When folks have trouble grasping how it is I could have had found any joy in being an actor while finding social interaction to be utterly draining and even painful, I explain that when I’m performing, I’m protected by several layers of metaphorical masks. On stage in a play, I am explicitly not myself. It says so right in the program! Next to my name will be the name of whatever character or characters I’m playing. I’m definitely not playing “Paul Fidalgo.”

I don’t have to be clever or come up with interesting things to say, because the words have been written for me, hopefully by someone who is well established as being really, really good at writing interesting things for people say, like, for example, William Shakespeare.

I don’t even have to decode any social signals or read between the lines of what others are saying in order to know when to speak, because it’s all been planned out in advance. I am forbidden from speaking until my own lines are cued. That limitation is indescribably liberating.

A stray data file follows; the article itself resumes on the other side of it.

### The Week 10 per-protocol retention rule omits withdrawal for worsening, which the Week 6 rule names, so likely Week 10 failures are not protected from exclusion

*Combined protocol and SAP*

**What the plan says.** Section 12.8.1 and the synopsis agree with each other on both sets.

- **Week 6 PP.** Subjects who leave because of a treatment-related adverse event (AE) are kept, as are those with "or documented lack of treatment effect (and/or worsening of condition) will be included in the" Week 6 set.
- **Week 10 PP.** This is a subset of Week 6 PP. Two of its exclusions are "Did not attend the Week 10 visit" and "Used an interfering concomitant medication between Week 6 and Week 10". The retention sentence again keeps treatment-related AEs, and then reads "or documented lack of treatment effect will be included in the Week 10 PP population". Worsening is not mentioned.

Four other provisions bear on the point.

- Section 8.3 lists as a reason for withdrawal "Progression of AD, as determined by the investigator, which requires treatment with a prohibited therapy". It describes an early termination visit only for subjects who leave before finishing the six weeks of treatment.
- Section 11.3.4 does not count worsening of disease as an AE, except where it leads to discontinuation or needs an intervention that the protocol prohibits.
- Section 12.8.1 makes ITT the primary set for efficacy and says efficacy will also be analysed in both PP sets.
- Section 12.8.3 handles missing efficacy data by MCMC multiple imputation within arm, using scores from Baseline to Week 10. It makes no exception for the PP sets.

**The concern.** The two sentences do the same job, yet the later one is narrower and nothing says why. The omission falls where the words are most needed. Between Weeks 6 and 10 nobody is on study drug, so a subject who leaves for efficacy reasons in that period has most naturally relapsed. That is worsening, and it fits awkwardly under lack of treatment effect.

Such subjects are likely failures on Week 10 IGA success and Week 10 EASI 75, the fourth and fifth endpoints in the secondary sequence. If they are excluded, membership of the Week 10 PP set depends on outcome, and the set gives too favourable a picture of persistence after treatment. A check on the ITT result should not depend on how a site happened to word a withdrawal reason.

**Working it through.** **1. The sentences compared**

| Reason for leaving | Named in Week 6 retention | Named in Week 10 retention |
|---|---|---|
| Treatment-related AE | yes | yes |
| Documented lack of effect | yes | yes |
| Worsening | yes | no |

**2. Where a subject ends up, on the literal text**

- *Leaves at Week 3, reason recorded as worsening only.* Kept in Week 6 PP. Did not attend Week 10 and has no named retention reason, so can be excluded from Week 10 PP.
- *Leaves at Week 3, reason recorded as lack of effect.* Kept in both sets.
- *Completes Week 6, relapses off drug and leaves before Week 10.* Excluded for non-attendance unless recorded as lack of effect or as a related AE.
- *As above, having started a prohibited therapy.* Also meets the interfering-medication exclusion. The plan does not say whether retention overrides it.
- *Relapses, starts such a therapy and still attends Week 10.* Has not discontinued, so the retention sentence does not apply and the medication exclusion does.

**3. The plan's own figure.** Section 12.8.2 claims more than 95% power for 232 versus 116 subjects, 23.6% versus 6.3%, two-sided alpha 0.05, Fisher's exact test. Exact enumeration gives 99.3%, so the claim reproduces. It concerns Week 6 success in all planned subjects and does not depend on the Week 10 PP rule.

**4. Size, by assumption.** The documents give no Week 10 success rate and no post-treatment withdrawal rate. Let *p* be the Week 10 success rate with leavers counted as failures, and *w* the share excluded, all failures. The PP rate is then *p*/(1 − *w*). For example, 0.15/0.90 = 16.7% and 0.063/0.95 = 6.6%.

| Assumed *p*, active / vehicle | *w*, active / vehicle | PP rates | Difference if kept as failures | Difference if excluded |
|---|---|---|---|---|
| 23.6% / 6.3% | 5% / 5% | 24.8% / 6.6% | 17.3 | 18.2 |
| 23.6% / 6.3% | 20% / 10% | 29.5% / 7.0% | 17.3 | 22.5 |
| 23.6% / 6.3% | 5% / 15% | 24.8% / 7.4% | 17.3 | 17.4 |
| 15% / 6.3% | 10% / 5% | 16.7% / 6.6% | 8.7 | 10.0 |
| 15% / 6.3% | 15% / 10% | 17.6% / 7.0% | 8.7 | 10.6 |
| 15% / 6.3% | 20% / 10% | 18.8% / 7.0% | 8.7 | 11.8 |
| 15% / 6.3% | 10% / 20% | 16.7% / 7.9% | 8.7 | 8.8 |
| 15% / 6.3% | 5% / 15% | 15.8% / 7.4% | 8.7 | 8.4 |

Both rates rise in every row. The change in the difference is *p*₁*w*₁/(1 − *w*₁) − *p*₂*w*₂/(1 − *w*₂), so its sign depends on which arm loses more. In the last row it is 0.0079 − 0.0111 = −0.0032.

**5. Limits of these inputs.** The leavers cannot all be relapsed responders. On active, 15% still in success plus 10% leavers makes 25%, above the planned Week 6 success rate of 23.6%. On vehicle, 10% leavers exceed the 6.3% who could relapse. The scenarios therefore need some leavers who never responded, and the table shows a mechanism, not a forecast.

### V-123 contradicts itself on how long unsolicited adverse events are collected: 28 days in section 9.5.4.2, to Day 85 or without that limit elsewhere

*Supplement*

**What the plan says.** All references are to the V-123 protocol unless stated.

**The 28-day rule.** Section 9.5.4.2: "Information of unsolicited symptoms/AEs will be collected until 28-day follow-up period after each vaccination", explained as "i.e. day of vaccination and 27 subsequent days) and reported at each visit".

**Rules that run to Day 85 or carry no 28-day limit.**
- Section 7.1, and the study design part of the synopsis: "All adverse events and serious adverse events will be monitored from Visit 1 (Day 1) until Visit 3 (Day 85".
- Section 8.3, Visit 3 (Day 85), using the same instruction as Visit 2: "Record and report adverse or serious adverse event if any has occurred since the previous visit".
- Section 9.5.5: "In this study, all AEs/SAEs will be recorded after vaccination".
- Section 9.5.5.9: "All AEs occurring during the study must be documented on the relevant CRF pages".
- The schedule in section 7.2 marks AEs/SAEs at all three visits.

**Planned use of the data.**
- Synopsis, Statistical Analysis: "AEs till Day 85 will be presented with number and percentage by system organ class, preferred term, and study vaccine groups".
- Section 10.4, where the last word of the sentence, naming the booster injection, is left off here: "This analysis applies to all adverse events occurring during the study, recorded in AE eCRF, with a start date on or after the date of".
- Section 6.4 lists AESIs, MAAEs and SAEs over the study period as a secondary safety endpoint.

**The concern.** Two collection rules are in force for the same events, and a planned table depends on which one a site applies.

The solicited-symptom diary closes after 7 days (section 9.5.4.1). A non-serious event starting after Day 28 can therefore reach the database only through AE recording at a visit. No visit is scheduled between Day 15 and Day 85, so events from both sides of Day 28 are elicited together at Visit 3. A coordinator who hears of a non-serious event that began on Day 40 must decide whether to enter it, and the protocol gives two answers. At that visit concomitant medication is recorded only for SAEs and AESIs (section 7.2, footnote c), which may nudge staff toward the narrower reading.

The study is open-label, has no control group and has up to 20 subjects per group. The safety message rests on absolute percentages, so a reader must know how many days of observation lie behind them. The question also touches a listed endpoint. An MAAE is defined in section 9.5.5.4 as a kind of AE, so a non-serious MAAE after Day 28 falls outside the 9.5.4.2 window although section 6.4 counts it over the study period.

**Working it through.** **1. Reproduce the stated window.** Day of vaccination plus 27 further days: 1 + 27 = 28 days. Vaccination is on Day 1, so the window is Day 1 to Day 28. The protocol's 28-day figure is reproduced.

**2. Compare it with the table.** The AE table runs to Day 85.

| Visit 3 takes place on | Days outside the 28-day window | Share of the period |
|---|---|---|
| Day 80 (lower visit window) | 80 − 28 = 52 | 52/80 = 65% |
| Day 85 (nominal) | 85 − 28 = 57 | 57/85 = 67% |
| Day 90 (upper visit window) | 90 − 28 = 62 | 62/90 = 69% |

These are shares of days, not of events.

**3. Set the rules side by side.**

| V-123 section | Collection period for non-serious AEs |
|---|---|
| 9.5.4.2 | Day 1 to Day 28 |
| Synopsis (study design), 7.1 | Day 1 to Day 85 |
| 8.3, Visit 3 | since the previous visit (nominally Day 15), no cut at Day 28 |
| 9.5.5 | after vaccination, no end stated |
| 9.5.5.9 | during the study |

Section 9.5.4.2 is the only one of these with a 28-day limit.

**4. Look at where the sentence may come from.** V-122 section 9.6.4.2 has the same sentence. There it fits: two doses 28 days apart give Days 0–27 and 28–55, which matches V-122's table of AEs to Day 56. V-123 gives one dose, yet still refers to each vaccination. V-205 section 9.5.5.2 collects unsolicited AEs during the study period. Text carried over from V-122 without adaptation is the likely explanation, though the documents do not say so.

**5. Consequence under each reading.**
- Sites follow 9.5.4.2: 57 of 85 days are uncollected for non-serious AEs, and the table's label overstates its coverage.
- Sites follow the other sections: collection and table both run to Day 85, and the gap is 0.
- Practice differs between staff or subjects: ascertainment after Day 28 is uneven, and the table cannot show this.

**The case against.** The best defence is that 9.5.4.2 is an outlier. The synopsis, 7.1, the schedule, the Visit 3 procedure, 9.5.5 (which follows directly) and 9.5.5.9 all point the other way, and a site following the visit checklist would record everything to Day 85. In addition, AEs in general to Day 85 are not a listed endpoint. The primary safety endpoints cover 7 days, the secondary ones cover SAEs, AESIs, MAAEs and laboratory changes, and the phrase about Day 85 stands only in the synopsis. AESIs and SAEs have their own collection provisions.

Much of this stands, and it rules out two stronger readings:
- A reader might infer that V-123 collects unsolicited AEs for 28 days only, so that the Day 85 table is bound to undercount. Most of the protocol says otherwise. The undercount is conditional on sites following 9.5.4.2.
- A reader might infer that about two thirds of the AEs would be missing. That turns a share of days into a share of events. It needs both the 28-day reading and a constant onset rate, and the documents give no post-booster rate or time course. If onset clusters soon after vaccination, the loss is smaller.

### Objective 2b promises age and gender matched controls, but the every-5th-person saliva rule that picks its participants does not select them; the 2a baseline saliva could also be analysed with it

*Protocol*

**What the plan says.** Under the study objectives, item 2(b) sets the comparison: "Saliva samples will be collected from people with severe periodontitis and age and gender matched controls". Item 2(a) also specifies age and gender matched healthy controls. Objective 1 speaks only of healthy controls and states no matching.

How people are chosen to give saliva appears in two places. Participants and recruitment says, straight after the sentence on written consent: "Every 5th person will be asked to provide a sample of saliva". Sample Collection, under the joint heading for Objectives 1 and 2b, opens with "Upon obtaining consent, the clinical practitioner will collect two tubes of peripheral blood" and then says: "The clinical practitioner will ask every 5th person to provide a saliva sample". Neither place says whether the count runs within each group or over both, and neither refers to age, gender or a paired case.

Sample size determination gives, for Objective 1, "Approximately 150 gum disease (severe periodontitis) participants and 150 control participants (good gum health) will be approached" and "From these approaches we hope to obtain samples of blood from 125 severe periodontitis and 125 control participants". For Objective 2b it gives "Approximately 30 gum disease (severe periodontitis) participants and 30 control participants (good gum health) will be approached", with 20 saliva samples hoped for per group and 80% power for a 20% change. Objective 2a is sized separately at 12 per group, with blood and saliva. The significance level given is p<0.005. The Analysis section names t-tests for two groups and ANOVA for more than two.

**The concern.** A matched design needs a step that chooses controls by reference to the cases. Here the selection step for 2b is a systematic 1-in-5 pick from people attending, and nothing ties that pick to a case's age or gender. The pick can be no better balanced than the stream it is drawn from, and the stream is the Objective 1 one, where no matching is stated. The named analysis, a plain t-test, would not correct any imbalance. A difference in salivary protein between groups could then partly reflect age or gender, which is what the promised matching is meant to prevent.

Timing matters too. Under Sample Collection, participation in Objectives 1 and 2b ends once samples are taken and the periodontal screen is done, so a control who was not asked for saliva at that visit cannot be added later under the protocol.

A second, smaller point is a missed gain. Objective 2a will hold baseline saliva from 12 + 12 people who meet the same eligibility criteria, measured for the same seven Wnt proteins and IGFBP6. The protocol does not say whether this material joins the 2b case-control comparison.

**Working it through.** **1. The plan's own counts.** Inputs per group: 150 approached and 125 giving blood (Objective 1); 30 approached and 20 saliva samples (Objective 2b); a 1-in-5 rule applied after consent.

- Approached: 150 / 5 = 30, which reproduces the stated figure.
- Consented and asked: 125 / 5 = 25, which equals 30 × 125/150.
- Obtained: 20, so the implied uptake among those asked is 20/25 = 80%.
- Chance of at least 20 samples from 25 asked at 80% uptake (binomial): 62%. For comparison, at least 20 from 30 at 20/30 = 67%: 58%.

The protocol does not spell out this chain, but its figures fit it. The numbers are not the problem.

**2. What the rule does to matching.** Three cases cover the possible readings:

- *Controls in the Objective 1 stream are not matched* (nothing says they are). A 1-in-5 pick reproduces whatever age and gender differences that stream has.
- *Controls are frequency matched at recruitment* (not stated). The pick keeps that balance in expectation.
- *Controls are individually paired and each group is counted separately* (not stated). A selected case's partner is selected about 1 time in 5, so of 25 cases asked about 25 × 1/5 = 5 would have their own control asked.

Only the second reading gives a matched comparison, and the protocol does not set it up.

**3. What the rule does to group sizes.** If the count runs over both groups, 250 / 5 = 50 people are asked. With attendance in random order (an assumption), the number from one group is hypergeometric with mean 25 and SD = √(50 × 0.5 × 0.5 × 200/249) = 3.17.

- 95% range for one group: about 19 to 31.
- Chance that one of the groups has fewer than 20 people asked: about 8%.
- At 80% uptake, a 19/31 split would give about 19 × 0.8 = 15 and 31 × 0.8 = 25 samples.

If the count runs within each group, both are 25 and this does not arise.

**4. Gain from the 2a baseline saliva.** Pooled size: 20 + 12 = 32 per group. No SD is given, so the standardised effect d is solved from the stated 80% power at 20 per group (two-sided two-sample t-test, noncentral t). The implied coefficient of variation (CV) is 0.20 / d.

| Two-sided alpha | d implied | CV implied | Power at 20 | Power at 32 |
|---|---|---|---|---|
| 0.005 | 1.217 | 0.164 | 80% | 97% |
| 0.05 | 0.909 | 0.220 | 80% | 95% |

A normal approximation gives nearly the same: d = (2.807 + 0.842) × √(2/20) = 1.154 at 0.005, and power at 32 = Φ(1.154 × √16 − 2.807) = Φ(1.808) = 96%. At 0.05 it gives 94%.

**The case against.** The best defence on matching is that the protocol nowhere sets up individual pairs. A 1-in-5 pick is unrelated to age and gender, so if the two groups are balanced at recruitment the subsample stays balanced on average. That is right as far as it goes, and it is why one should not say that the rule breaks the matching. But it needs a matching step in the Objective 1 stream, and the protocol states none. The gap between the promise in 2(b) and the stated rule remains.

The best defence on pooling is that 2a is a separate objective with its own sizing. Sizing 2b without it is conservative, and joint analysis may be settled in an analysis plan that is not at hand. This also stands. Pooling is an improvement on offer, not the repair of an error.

I don’t have to know what to wear. I don’t have to know where to stand or how to behave, because all of that will have been worked out in rehearsal. If the play doesn’t call for my presence in a scene, I don’t even have to exist.

But there’s another way to explain the apparent incongruity of my personality that flips all of this on its head, and I didn’t even realize it myself until I had it explained to me in an article by a true master of the theatre from several years ago.

I recently came across an essay published in The Nation in 2011 by the great actor and playwright Wallace Shawn, who most folks will know as Vizzini in The Princess Bride, Grand Nagus Zek on Star Trek: Deep Space Nine, or the voice of the Tyrannosaurus Rex in the Toy Story movies. Maybe you know him from the 1981 film My Dinner with Andre. Oh, and he was just in Marriage Story, so that might help.